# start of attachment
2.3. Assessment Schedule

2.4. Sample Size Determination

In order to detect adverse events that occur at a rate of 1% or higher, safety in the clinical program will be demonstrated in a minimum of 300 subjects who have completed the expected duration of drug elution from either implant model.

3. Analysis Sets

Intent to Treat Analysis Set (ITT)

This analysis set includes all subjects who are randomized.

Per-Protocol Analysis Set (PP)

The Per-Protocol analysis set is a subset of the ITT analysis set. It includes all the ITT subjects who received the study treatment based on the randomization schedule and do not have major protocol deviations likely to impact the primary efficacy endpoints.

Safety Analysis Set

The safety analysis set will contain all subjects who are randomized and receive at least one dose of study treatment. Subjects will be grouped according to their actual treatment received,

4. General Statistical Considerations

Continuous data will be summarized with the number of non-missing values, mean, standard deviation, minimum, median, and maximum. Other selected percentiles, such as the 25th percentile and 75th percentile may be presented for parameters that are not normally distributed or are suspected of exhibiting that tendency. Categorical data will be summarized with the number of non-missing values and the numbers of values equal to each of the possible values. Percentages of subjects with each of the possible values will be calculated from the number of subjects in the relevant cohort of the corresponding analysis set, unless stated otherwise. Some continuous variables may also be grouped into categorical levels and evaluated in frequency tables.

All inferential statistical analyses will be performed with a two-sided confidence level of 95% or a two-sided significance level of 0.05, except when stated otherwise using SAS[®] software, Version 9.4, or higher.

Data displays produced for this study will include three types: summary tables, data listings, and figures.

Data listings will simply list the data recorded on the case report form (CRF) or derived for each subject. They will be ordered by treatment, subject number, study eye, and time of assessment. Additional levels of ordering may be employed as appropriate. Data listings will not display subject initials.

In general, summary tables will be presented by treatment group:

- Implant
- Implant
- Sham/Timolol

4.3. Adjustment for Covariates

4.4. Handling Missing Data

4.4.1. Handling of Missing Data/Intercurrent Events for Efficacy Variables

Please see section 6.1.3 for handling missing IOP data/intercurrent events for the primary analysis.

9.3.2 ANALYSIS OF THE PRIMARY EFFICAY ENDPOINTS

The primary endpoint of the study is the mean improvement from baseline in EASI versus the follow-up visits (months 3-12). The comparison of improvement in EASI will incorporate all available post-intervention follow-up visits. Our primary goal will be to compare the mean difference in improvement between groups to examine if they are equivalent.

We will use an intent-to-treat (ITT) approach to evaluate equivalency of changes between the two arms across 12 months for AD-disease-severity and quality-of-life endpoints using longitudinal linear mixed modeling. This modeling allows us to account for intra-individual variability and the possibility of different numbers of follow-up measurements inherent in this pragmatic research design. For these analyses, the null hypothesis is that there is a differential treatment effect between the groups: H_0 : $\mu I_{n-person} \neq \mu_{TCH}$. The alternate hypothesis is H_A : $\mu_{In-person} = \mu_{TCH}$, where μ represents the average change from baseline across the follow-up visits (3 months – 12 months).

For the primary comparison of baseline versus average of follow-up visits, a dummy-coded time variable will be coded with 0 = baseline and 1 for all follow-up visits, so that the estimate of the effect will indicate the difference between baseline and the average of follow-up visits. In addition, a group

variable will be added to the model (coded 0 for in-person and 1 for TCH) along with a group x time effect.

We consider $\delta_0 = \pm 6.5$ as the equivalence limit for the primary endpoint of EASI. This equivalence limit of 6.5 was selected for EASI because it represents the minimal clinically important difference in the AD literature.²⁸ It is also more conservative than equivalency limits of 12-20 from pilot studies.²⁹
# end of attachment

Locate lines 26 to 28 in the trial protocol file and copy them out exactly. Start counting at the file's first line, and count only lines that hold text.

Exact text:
We will use an intent-to-treat (ITT) approach to evaluate equivalency of changes between the two arms across 12 months for AD-disease-severity and quality-of-life endpoints using longitudinal linear mixed modeling. This modeling allows us to account for intra-individual variability and the possibility of different numbers of follow-up measurements inherent in this pragmatic research design. For these analyses, the null hypothesis is that there is a differential treatment effect between the groups: H_0 : $\mu I_{n-person} \neq \mu_{TCH}$. The alternate hypothesis is H_A : $\mu_{In-person} = \mu_{TCH}$, where μ represents the average change from baseline across the follow-up visits (3 months – 12 months).

For the primary comparison of baseline versus average of follow-up visits, a dummy-coded time variable will be coded with 0 = baseline and 1 for all follow-up visits, so that the estimate of the effect will indicate the difference between baseline and the average of follow-up visits. In addition, a group

variable will be added to the model (coded 0 for in-person and 1 for TCH) along with a group x time effect.